After the death of her mother, Marianne remained her father’s devoted companion. Her siblings had married, and she and her father travelled widely throughout Europe, and as far afield as Turkey, Syria and Egypt. She painted constantly on these journeys, mainly in watercolour, but the turning point in her artistic career came when she was 37, with her first lessons in oil paintings. She became passionate about this new medium, and longed even more for the opportunity to practise her new skill in unknown lands.
Everything changed with the death of her father. Although she was truly distraught, as time passed she also became aware of the fact that she was now free. Fond as she was of her extended family, there was really nothing to keep her in England. Two years later, at the age of 40, she set sail for the United States – on a journey that really did change her life. Travelling at first with a friend, she saw New England, and Canada, where she spent days painting Niagara and attracting much attention from curious tourists. She passed time in New York and Washington before setting off, alone, for Jamaica.
Portrait of Marianne North at work
‘I was in a state of ecstasy and hardly knew what to paint first,’ she wrote in her journal. Escaping the clutches of resident Europeans who wished to be kind to her, she rented a house in the deserted Botanic Gardens in Kingston, hired two servants and spent some five months painting almost every day.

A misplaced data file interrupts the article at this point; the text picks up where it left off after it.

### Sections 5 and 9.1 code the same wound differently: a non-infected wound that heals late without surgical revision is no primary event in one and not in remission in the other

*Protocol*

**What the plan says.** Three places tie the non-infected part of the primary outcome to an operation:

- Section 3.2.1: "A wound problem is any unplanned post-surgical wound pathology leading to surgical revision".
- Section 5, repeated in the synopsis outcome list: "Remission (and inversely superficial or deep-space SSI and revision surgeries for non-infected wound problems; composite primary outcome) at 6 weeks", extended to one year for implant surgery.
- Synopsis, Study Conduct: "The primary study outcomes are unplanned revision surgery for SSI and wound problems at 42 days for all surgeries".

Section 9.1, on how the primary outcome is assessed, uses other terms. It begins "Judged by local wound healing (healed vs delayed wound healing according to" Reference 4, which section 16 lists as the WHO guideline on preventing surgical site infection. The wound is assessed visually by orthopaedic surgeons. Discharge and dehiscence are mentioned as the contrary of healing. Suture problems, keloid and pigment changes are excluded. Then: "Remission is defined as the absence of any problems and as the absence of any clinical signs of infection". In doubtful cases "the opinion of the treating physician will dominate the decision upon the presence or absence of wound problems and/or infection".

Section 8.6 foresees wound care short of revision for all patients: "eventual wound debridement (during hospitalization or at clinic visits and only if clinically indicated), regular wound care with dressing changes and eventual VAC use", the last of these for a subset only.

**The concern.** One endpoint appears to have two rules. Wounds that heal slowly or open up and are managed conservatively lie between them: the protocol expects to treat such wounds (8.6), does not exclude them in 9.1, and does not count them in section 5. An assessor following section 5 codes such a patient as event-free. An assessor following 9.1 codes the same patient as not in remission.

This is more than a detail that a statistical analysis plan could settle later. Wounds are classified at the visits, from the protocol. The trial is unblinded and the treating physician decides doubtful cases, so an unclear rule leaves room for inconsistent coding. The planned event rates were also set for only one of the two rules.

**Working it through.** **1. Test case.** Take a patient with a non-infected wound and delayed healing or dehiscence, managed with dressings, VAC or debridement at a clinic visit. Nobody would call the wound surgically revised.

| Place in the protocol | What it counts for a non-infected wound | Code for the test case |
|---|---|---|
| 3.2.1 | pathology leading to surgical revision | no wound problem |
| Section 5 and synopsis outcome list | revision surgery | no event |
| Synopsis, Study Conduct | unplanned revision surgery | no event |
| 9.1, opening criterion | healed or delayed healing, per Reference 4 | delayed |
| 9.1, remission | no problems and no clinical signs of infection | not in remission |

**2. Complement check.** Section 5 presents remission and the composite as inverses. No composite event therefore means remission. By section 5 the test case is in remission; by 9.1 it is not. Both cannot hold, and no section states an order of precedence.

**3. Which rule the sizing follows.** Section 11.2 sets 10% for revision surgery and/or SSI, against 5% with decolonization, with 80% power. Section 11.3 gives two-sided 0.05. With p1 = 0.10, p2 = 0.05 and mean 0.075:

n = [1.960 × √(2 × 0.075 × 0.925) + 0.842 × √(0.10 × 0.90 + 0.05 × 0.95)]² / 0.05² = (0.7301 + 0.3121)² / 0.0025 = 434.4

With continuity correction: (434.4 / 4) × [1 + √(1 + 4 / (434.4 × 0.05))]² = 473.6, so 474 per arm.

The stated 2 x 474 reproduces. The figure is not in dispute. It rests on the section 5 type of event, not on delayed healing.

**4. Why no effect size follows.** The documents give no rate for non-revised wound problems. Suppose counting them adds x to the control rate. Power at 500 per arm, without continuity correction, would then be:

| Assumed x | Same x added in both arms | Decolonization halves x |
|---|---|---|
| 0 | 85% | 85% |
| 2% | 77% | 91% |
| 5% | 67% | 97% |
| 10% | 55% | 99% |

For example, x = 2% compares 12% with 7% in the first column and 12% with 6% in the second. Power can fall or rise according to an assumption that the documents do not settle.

This trip set the pattern for the rest of her life. She returned to London for two months before setting off to Brazil, where she travelled widely and painted ferociously. Then, after a cold winter in London (Marianne had grown to hate the cold), she went to Tenerife, before heading back to America en route to Japan. Then it was Singapore, Borneo (where she stayed with the Rajah and Ranee, who found her energy exhausting), Java and Sri Lanka. Over the next few years she continued to travel extensively, taking in India, Australia, New Zealand, which she loathed, South Africa, the Seychelles, Chile… painting wherever she went. Her health deteriorated, but she was never a woman who listened to reason, and she continued to travel and record the plants she saw until she was in her mid-fifties. By then she had amassed hundreds of paintings, and had little room to store them all in her London apartment.